Grammar does not exist, only good writing

As professional editors, we can tell you that, strictly speaking, the very idea of grammar, that is, the idea that a language has rules that govern proper speaking, is false.  From a literary standpoint, it is perhaps a statist, bureaucratic morality; from a practical one, in writing scholarly prose, grammatical “rules” (which, since all prescriptive rules in a language are applications of what is known only descriptively, are conveniently useful abstractions from sociolinguistic speaking practices which are normatively structured by patterns of habitual use that are specific to communities of speakers and writers) are like the philosopher Wittgenstein’s idea of a “ladder” that you may need to learn and then toss aside when you know it.  Simply, there is no such thing as a correct way of speaking; but there are more and less good ways of speaking and writing for any purpose.

What your audience, who might be your professor, expects is another thing. It’s fine to want to satisfy such expectations. Or the broad expectations in a linguistic community. But it’s important to keep in mind that grammar does not exist. Inflected forms and syntactical positions that indicate semantic distinctions we call grammatical such as case, tense, person, number, and gender, these, like words themselves, lack fixed meanings because languages themselves (or the idea of a language, which in modern societies tends to be instituted) are in fact idealizations and none of their meaningful elements and groupings thereof have fixed meanings; rather, they have patterns of usage which have histories within what appear to be communities of speakers of a single language, these two being idealizations.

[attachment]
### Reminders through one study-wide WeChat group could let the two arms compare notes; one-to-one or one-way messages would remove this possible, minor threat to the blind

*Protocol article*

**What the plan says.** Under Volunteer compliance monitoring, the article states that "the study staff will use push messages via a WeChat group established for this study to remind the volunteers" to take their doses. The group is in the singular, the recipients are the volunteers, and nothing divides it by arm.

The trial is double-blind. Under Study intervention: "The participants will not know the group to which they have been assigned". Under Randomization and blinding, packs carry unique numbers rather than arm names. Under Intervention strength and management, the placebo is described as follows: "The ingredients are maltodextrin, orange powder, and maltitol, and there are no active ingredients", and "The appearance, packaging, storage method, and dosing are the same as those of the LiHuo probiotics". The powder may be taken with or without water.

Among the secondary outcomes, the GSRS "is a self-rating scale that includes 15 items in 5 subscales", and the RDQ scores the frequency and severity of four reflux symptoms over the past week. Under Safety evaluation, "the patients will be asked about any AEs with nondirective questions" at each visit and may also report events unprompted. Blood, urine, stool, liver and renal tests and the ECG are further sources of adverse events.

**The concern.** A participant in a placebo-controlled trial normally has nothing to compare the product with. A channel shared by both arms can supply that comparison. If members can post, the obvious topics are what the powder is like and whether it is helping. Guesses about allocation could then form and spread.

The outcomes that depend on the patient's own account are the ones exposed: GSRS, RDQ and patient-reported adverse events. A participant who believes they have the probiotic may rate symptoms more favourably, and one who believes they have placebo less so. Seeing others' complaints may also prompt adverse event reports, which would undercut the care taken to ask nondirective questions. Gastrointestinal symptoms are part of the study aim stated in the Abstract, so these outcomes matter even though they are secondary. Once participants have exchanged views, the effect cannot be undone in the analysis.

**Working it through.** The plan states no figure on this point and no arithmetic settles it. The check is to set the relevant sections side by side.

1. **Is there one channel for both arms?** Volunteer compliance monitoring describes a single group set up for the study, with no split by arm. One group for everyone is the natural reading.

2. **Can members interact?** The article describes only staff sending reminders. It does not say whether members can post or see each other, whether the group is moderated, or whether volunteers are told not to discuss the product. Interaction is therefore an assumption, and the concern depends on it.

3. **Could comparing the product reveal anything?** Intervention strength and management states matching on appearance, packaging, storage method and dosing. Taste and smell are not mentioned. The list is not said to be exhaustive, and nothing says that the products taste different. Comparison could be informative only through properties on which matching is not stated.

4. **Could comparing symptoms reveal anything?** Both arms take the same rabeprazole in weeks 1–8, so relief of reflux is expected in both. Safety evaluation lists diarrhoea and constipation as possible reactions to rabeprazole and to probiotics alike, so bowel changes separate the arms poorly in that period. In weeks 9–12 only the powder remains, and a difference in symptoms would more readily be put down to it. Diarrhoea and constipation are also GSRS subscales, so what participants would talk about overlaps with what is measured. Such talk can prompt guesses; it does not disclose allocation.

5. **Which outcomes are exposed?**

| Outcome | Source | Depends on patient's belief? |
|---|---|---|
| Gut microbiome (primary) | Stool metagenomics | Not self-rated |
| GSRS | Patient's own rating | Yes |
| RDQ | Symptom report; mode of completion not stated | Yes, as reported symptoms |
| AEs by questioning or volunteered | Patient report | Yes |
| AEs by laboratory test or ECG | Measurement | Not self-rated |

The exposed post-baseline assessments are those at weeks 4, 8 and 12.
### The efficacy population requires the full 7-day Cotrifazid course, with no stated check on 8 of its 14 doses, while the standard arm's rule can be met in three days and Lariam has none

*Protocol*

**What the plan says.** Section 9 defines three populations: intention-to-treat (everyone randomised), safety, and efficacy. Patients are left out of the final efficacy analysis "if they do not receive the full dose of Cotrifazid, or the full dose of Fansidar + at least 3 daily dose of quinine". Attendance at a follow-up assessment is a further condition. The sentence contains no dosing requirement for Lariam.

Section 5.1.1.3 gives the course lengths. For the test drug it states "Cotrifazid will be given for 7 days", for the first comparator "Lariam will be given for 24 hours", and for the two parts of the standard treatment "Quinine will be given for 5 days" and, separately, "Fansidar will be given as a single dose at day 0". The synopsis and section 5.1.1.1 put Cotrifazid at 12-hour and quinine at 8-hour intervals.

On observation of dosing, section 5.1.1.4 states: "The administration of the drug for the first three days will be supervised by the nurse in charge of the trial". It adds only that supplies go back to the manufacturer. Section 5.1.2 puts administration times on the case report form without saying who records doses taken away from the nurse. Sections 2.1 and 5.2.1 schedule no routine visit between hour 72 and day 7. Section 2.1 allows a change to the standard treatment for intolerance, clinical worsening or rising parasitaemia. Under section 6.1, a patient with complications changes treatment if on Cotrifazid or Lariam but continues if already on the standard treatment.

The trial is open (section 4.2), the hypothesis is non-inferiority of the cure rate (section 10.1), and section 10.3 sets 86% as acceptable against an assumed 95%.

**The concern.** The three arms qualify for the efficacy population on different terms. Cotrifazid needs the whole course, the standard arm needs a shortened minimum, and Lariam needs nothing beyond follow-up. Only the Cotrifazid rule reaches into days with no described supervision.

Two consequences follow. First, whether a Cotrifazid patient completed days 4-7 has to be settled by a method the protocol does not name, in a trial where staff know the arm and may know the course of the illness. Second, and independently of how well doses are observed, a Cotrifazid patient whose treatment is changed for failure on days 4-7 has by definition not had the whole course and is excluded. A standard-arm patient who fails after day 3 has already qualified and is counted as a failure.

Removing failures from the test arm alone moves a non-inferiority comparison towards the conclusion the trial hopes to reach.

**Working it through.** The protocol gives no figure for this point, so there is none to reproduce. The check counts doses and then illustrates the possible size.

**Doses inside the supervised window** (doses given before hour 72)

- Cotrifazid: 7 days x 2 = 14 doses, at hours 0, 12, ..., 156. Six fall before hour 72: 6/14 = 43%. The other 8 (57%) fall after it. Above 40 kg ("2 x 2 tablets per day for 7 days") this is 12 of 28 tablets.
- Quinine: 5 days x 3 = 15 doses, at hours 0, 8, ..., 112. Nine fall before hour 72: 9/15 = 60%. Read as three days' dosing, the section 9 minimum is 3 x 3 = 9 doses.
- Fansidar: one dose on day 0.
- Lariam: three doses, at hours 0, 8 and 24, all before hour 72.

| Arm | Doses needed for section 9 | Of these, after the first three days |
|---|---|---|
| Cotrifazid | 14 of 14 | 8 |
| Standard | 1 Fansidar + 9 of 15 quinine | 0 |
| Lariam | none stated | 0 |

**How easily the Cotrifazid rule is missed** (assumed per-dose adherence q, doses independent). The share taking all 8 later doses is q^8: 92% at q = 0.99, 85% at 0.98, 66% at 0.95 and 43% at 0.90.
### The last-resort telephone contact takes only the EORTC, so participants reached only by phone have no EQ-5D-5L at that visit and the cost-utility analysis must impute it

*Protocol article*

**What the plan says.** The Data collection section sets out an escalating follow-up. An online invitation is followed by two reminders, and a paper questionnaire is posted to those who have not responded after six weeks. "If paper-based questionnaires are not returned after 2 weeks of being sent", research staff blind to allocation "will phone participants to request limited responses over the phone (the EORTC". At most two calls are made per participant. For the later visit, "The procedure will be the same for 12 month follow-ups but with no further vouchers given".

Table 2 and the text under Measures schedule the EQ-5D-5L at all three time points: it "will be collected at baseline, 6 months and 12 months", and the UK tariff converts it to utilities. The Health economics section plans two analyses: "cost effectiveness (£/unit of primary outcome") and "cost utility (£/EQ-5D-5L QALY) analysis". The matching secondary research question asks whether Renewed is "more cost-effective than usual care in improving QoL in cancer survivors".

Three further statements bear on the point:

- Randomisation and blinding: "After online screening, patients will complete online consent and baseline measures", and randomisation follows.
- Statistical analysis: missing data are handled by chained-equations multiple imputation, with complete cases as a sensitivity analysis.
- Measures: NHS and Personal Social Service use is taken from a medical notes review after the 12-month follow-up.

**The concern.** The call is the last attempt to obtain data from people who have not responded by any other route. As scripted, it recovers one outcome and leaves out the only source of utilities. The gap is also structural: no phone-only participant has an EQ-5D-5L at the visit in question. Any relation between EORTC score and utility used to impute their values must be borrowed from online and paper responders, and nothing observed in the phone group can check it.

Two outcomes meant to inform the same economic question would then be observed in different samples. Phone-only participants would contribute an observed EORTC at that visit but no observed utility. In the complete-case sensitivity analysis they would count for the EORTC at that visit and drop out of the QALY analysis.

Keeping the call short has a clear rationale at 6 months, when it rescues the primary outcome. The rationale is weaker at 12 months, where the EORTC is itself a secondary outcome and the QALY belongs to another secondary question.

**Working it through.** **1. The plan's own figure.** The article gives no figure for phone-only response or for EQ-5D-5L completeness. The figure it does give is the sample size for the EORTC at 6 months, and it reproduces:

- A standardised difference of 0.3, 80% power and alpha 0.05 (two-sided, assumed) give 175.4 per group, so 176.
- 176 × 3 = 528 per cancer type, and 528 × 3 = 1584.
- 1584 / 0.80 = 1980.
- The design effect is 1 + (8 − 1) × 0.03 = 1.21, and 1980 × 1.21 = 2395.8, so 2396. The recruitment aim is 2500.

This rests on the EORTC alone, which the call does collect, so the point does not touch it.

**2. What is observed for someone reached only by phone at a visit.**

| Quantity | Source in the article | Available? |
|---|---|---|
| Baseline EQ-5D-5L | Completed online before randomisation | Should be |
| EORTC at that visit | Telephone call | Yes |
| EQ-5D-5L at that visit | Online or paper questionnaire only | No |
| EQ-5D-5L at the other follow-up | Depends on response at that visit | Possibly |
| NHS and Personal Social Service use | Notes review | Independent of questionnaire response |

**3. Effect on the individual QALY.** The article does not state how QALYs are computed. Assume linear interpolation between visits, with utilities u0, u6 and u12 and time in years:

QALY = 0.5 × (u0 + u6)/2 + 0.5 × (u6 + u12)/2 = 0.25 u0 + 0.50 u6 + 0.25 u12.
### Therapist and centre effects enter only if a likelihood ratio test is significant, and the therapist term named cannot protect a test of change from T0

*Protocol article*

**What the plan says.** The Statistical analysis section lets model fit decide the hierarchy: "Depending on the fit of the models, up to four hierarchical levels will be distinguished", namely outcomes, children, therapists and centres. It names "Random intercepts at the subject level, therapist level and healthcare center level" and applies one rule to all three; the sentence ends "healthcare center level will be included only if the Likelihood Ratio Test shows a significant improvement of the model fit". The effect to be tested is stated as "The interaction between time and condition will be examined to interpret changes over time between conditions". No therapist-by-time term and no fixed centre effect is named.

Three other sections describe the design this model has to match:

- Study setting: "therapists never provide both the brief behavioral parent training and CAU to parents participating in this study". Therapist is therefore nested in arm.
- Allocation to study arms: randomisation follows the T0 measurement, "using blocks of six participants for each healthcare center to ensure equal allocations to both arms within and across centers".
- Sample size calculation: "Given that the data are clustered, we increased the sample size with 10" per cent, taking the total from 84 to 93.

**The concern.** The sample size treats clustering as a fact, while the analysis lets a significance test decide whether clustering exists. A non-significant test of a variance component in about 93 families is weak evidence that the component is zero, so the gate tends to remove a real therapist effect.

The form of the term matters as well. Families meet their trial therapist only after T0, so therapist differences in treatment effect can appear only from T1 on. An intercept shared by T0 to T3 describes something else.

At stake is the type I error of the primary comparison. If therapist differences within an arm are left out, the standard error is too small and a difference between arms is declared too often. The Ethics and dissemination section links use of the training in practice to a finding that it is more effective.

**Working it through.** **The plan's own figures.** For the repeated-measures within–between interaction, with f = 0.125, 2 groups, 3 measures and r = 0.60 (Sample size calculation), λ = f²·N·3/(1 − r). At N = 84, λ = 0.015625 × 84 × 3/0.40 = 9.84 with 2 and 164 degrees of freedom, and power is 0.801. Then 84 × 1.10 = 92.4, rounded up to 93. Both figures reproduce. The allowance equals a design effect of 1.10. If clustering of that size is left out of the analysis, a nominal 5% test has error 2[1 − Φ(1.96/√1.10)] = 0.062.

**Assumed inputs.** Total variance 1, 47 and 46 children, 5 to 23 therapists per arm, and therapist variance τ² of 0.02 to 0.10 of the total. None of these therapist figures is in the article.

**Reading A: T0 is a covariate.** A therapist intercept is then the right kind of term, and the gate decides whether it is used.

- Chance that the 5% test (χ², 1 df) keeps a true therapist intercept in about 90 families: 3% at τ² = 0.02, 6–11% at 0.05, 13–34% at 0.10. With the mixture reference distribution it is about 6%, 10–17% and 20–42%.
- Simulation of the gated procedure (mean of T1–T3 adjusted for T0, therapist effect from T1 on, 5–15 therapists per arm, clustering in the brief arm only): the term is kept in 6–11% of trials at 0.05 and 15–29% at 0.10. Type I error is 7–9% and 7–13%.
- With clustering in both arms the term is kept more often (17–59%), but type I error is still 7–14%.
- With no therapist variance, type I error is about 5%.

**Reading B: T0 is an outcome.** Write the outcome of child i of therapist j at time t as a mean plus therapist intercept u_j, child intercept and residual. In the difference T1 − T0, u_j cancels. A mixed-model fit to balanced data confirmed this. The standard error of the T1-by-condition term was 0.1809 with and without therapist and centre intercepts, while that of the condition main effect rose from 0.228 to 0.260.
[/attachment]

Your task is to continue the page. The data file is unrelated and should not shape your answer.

Language is a phantom entity that is actually the effect of linguistic practices (practices of speaking and writing). Grammatical rules are sedimentations useful for state pedagogues; in fact, they do not exist. That is because normative social practices are ways of going on in doing something, and not codified and representable rules.

This is why there are dialects and why uses change. Good dictionaries therefore do not list definite meanings as if they were legislated by the sovereign authority (where this is done, as in France, it is artificial); rather, they catalog the histories of usage. The Oxford English Dictionary, the closest there is to an authoritative dictionary of the English language, is an historical record of literary uses of words in the English language.  Like all good dictionaries, it does not give words as synonyms but statements, definitions, which it takes from the history of literary usage.

Enforcement of linguistic rules will of necessity always be conservative, since you can only enforce what already exists. But take a group of young people in a particular community who are speaking about something, and one of them varies the use of a word from what was given, as if they were jazz musicians and this were a jam session. The enforcers will say no, you can’t do that, that’s a deviation. That is what policemen of the mind always do.

We are partisans of theoretical anarchy but practical good sense.  Practically speaking, there are rules that are good rules of thumb.  It just is the case that good writing is so much more.  That’s what we’re here to help you with.